The White Salmon Valley School Board heard public comment with the White Salmon Valley Pool Metropolitan Park Dis-trict over the proposal to build the new facility at the district campus during a meeting of the School Board on Oct. 24 at Whitson Elementary School.

Lloyd DeKay, a commissioner with the White Salmon Valley Pool Metropolitan Park District, spoke in favor of the site, which lies adjacent to the White Salmon Community Preschool.

“I think most everybody would agree that we need a new pool,” said DeKay.

“The pool facility is going to be an important and valuable asset for the school district at no cost to the school… It’ll be at our district cost,” DeKay said.

DeKay explained that the school district would benefit from the pool being installed at the site due to the proximity to many of the schools in the district, opening up possibilities for the district to use the facility for “school-related uses and activities.” DeKay also said the location would allow residents of the planned assisted-living facility the opportunity for exercise, and the size of the property would give the pool district room to add on new facets to the facility, if need be. The site currently has no other uses.

“I think there’s a lot going for that site with regard to the pool,” said DeKay.

Superintendent Jerry Lewis confirmed during the meeting that the public hearing was held in order to gather feedback from the community, saying this step of the process “allows us to move forward to ne-gotiate the lease of the property.” No action was taken during the meeting, but the public hearing was a necessary step to take to then enter negotiations.

Audience members spoke on their concerns for the planned aquatic facility duringthe meeting.

An employee of the White Salmon Com-munity Preschool voiced her concerns over the parking situation that is due to be affected by the installation of a new pool.

“It’s an honor system,” said Lewis about the reserved spots that sit in front of the preschool building.

While Lewis acknowledged that designs for the parking reconfiguration, a project that was approved to be done as part of the bond project, was approved, Lewis said he would open a discussion with Bell Design Company, the contractors who are performing the design work for the reconfiguration of the parking lot to come up with ways to protect the reserved spots for parents dropping off their preschool-age children. Suggestions raised during the meeting was more visible signs communicating the reserved status.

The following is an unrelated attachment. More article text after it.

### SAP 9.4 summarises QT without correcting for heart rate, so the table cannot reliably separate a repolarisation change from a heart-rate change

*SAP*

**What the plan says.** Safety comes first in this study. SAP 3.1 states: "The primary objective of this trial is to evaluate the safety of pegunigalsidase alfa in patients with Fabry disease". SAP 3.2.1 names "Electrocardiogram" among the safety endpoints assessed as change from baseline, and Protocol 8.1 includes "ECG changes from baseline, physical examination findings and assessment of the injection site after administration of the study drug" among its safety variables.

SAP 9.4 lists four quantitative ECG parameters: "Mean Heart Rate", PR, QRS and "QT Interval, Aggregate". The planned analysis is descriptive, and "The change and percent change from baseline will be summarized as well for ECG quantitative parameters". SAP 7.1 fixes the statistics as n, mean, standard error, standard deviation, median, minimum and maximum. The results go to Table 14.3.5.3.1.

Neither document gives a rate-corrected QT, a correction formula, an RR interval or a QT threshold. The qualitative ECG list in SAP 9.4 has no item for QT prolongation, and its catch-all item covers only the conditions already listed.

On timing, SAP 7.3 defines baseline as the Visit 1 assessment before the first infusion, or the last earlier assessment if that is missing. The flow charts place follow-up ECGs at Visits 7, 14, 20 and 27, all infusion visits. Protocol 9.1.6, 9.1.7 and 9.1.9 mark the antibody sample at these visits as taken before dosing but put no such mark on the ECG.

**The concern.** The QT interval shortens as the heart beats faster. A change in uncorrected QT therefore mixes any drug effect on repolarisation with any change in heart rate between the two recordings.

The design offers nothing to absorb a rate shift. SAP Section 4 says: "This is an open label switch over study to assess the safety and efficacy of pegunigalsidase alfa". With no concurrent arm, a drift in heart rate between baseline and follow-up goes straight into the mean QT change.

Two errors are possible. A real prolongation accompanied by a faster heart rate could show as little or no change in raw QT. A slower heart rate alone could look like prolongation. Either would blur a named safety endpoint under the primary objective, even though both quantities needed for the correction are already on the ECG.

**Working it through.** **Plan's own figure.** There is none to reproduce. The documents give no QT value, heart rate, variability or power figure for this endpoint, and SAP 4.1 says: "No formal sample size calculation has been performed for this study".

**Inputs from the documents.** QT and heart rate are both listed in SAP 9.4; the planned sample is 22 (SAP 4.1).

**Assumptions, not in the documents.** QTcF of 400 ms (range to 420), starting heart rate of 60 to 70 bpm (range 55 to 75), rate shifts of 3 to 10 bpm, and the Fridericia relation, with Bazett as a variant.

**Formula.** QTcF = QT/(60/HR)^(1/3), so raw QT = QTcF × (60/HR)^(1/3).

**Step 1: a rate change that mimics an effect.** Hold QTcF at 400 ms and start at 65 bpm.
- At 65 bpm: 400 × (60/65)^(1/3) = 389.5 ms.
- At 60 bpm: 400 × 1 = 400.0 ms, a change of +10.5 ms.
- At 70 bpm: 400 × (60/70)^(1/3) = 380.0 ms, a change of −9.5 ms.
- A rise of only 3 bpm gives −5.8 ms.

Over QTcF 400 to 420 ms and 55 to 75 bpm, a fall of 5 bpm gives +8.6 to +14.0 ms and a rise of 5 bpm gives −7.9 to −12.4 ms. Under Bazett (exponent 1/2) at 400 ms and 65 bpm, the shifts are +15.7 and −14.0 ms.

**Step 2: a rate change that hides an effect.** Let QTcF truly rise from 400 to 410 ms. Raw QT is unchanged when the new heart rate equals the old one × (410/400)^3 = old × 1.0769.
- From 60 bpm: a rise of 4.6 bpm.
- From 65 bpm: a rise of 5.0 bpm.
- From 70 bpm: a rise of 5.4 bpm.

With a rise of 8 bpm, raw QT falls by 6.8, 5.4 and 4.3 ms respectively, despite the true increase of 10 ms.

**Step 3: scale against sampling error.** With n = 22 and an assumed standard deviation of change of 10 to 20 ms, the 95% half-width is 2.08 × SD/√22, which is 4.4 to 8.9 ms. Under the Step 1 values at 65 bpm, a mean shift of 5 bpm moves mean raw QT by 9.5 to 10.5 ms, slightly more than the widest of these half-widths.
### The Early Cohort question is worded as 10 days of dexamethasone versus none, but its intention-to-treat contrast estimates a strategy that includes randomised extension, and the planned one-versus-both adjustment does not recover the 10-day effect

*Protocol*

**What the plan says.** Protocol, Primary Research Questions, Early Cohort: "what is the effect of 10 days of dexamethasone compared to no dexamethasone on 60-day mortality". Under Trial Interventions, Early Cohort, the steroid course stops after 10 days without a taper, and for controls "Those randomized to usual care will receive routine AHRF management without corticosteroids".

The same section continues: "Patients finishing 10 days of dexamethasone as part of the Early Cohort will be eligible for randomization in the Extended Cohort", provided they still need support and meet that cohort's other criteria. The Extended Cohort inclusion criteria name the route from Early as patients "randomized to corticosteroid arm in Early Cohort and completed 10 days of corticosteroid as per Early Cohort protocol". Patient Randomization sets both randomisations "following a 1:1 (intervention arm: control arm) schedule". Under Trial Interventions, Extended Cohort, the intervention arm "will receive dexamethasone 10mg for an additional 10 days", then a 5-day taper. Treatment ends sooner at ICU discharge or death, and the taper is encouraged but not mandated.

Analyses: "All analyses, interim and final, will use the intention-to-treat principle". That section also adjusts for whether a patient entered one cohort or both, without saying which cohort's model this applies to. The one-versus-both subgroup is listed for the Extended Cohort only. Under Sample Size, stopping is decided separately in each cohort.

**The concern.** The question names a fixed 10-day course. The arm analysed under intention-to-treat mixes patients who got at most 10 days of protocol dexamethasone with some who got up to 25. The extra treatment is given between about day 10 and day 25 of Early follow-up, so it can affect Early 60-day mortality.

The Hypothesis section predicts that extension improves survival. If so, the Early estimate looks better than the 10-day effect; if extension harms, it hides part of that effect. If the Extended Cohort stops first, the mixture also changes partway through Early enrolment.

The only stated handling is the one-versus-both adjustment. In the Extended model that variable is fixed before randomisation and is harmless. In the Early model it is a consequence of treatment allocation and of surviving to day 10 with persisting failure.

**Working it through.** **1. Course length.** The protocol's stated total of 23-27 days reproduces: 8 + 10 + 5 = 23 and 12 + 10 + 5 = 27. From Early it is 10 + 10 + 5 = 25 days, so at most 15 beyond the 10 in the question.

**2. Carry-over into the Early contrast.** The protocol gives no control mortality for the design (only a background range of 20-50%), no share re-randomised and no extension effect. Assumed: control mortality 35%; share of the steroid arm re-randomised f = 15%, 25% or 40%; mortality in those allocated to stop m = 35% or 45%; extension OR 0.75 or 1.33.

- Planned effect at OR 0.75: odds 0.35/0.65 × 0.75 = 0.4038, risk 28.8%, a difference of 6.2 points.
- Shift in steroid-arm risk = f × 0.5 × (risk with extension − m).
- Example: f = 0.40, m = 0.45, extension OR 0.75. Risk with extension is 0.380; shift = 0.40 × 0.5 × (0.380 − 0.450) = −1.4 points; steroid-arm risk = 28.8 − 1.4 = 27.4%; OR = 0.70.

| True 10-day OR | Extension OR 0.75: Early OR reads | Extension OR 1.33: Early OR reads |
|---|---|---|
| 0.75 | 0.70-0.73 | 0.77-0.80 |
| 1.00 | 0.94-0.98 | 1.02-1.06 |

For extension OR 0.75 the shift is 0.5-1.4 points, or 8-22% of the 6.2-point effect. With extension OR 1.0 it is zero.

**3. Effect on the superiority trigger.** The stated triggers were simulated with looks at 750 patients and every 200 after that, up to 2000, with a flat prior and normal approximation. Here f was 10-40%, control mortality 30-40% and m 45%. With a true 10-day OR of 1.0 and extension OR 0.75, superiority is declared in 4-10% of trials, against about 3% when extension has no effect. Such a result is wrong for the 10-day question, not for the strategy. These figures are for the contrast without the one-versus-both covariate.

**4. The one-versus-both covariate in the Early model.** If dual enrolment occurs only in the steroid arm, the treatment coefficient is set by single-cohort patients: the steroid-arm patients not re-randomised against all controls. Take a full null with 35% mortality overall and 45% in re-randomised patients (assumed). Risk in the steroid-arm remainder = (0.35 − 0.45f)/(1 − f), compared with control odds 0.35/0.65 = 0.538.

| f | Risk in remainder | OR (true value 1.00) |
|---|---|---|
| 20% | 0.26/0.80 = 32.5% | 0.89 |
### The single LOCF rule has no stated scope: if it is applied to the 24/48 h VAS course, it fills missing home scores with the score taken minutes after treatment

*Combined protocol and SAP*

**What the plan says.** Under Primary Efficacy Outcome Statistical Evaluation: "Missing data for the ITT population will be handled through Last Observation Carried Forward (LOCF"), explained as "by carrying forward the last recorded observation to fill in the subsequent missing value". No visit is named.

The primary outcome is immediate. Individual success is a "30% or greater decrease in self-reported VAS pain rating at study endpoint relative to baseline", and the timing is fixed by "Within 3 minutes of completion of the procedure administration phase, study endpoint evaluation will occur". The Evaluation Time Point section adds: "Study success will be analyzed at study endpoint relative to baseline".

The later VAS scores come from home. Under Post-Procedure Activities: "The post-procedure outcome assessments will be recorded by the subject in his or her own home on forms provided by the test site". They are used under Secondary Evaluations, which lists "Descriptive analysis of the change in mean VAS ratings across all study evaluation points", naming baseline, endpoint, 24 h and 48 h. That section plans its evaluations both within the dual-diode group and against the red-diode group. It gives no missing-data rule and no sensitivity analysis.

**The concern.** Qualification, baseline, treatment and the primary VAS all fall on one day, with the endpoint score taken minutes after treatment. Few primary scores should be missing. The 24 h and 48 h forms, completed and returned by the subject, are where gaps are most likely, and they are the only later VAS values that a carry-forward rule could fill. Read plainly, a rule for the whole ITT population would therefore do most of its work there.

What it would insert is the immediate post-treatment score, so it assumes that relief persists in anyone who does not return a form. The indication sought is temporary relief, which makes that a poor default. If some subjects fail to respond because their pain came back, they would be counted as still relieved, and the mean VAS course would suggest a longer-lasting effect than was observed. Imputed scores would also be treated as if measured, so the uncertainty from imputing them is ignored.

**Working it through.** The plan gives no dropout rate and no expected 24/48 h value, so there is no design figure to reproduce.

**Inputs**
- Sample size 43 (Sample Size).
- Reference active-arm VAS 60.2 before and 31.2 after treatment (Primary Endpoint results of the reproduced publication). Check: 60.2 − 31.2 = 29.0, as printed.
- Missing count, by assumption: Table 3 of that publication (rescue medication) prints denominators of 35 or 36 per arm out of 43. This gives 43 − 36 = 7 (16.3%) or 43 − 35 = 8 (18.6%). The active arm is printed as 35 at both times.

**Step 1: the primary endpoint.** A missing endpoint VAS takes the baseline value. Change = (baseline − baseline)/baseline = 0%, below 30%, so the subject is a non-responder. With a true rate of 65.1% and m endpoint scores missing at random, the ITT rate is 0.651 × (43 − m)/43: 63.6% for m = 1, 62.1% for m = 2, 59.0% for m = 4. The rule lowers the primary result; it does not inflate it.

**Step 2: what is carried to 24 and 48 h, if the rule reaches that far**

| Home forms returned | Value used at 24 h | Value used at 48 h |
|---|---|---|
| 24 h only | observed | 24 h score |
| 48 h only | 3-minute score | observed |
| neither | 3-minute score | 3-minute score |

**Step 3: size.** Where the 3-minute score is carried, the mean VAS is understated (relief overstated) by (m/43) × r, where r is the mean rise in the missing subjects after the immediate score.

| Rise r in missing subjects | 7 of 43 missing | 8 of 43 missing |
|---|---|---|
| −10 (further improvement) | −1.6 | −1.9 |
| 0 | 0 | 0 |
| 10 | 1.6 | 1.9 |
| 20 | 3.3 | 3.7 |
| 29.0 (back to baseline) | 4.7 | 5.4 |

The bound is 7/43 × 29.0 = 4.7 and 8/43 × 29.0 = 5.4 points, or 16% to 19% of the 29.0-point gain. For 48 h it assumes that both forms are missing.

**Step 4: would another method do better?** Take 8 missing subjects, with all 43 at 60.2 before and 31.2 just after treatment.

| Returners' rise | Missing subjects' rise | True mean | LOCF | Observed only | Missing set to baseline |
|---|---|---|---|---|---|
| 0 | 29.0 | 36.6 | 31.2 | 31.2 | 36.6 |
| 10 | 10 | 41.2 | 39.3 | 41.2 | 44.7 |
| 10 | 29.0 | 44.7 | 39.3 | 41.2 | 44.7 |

DeKay added that around 35 additional parking spots would be built for the pool.

Brian Morris, vice principal for Columbia High School, raised his concern for financial stability.

“It might sound all hunky-dory right now but it’s not even a year-round pool. How are you going to make sure that [the pool] is financially solvent?” Morris inquired.

DeKay explained that through the perpetual levy approved in 2018 by voters, the pool will be able to operate off that income.

“We’re looking at close to $300,000 this year coming in from that,” said DeKay.

DeKay also said the net operating cost for the old pool was around $50,000, a figure that accounts for expenditures and entry fees.

“So we’re right now funded at close to six times what that is,” said DeKay. “We’re in a very good condition to operate on a seasonal-basis.”

Responding to a question about drawbacks on the location the commissioners are seeking for the spot where they are planning to construct new facility, DeKay said the lone concern he has heard related to the proximity of the pool from the center of town.

According to discussion among commissioners during an Oct. 10 meeting of the White Salmon Valley Pool Metropolitan Park District board, the next step for commissioners is to enter negotiations for the terms of the lease and approve the 2020 budget and the design of the pool. A public hearing is scheduled for Nov. 7 regarding the budget and a vote adopting the budget is scheduled for Nov. 14.

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